As casual games reached a zenith this year, so too did the puzzle genre seem in better health than ever, with fiendishly tricky mind-melters blended into nearly every other type of game this year. Professor Layton returned to make train journeys easier, PopCap joined up with Square-Enix to breathe new life into the Bejewled formula, and Scribblenauts allowed gamers to rewrite the entire book on puzzle gaming, literally. It was a splendid year for platformers too, with Ratchet and Clank finishing their Future trilogy and a number of developers harking back to the heady old-school days of classic Nintendo platformers, with Shadow Complex channelling the spirit of Samus Aran, and the Big N themselves flattening the Mario Bros. back into 2D.
Check out all of the nominees below, and be sure to click on the thumbnails for more info and a price comparison if you've missed out on any of these gems :
The Wii has always been about accessibility, and this heartwarming little update from the NES original captured both hearts and minds with its glorious art design and compelling platform-puzzler gameplay. Plus it's the only game on this list with a 'hug' button, which is awesome.
PopCap had a good year, teaming up with Square Enix for this gleaming jewel puzzler that built upon the Bejeweled Twist engine and added a bunch of RPG elements into the mix too. Not too original perhaps, but with enough uniqueness and slick presentation to provide some sparkling entertainment.
True, it lacked multiplayer, but the PSP version of Little Big Planet was a staggering achievement, bringing everything we loved about the original and finally putting Sackboy in your pocket. Now you could enjoy physics-based platforming to the dulcet tones of Stephen Fry on the loo.
Exceptional artwork was just the beginning for the award-winning Machinarium. It's point-and-click puzzle-adventuring at its best, and it proved that a game didn't have to have an enormous budget to be beautiful and inventive. With many of the corporate big-hitters playing it safe, indie devs Amanita struck critical gold with this strikingly inventive new IP.
Despite being viewed as a step back by some, the Mario Bros's newest outing was still a brilliantly entertaining and wonderfully nostalgic platforming romp. True, it might not have trodden particularly new ground, but it was Nintendo doing exactly what they do best, and the results were impressive indeed. Plus, the four-player carnage was absolutely hilarious.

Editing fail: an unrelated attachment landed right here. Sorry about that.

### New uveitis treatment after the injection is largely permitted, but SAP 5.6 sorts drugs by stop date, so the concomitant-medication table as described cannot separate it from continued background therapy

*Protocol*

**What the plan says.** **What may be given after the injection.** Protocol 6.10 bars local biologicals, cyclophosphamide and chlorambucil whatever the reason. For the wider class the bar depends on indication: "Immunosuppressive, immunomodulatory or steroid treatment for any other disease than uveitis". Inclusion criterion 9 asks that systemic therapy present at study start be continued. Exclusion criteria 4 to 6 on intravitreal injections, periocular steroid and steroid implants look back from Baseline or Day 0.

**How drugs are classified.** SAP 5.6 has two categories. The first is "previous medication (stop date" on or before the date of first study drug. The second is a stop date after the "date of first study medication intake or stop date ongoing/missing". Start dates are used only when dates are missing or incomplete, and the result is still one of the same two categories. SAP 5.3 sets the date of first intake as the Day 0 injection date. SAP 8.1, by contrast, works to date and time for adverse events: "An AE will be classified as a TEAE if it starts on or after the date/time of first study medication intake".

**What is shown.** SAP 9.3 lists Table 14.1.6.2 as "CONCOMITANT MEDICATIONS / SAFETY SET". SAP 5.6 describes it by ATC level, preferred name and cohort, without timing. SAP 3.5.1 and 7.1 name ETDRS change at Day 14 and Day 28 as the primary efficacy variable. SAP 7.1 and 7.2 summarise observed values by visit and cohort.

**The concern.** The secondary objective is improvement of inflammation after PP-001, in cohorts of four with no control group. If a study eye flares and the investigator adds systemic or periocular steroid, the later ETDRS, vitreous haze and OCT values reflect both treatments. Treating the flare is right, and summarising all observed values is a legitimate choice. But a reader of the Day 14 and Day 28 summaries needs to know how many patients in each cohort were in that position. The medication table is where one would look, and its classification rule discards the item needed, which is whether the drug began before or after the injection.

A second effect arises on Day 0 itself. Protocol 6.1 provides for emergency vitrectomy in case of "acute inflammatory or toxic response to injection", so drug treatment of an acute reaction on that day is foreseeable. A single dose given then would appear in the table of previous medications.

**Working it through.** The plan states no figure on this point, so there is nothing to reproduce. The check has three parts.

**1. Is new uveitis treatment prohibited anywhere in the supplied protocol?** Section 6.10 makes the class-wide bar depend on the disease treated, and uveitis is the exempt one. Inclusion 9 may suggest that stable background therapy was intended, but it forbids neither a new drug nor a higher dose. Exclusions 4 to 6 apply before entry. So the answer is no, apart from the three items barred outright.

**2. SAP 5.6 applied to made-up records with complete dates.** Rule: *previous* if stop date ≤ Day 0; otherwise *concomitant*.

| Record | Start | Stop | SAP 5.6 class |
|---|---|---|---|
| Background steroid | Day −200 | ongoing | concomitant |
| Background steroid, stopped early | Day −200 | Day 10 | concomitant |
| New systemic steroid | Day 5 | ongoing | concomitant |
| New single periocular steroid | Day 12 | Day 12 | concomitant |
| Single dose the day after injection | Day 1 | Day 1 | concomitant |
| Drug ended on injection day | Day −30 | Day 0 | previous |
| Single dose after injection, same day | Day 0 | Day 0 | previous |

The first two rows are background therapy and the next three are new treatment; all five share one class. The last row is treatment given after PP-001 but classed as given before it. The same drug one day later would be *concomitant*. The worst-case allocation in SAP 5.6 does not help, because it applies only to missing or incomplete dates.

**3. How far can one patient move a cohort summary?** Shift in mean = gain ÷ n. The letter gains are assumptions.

Professor Layton and his brand of fiendishly addictive puzzling returned again this year in a game that expanded on its predecessor in every way with more puzzles, multiple locales some slick animation and some cracking voice acting. And where else could you collect a bunch of toys to give a morbidly obese cartoon hamster a workout?
Ratchet and Clank's Future trilogy came to its conclusion this year, and it did so in style. With some of the best puzzling of the year coming courtesy of the timed Crank levels, and some innovative new elements such as the hoverboots and Bullet Time-activating Chronosceptor, A Crack in Time was a wonderful platformer for the PS3 that did pretty much everything right.
Emergent gameplay took a big step forward with Scribblenauts giving gamers nearly endless possibilities to manipulate and progress through the side-scrolling action as they saw fit. Scribblenauts pushed the DS to the edge, finally incorporating the touchscreen to perhaps the most mind-bending effect ever. Players could create pretty much any in-game object they desired making for bundles of what the ESRB called 'comic mischief'.
Chari Entertainment and Epic Games came together in beautiful harmony this year to create this barnstorming 2.5D side scrolling platform-shooter. Nicking some of the best bits from the old-school Metroid games of the past, Shadow Complex combined shimmering presentation with some nifty game mechanics, gunplay, platforming acrobatics, and the ability to break the sound barrier on foot and sprint across lakes. Oh, and adhesive foam. Lots of foam.
The HD full game rebirth of the fiendishly difficult Trials browser games proved to be just as devilish as the rest of the series. More realistic than the gravity bending biking antics of Elastomania, this was all about balance, patience, timing, and good old-fashioned hard-as-nails platforming. The hardcore crowd lapped it up, and electronics merchants made a fortune as TVs and monitors felt a frustrated sting as objects were thrown by frustrated gamers. You'd fail and fail and fail again, but you'd keep crawling back for one more attempt.